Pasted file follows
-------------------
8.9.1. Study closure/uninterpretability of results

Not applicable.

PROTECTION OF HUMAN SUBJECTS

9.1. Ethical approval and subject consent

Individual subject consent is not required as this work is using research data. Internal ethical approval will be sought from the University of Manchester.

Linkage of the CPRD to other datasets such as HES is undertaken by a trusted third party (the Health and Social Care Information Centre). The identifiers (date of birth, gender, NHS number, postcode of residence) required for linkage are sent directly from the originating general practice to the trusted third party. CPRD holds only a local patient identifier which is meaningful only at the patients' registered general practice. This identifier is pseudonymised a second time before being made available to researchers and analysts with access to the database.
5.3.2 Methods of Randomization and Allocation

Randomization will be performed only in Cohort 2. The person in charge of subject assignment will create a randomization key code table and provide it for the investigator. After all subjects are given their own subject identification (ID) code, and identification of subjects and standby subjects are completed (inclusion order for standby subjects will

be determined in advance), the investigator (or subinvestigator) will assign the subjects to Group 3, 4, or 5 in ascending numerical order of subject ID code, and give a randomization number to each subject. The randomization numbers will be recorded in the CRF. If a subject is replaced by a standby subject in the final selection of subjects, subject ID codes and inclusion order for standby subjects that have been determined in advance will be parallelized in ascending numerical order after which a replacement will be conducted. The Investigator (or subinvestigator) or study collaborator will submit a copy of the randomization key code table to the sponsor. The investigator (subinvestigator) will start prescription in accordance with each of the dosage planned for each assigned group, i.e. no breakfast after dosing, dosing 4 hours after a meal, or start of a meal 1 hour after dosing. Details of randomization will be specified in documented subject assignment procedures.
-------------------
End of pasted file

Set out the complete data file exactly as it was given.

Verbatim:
8.9.1. Study closure/uninterpretability of results

Not applicable.

PROTECTION OF HUMAN SUBJECTS

9.1. Ethical approval and subject consent

Individual subject consent is not required as this work is using research data. Internal ethical approval will be sought from the University of Manchester.

Linkage of the CPRD to other datasets such as HES is undertaken by a trusted third party (the Health and Social Care Information Centre). The identifiers (date of birth, gender, NHS number, postcode of residence) required for linkage are sent directly from the originating general practice to the trusted third party. CPRD holds only a local patient identifier which is meaningful only at the patients' registered general practice. This identifier is pseudonymised a second time before being made available to researchers and analysts with access to the database.
5.3.2 Methods of Randomization and Allocation

Randomization will be performed only in Cohort 2. The person in charge of subject assignment will create a randomization key code table and provide it for the investigator. After all subjects are given their own subject identification (ID) code, and identification of subjects and standby subjects are completed (inclusion order for standby subjects will

be determined in advance), the investigator (or subinvestigator) will assign the subjects to Group 3, 4, or 5 in ascending numerical order of subject ID code, and give a randomization number to each subject. The randomization numbers will be recorded in the CRF. If a subject is replaced by a standby subject in the final selection of subjects, subject ID codes and inclusion order for standby subjects that have been determined in advance will be parallelized in ascending numerical order after which a replacement will be conducted. The Investigator (or subinvestigator) or study collaborator will submit a copy of the randomization key code table to the sponsor. The investigator (subinvestigator) will start prescription in accordance with each of the dosage planned for each assigned group, i.e. no breakfast after dosing, dosing 4 hours after a meal, or start of a meal 1 hour after dosing. Details of randomization will be specified in documented subject assignment procedures.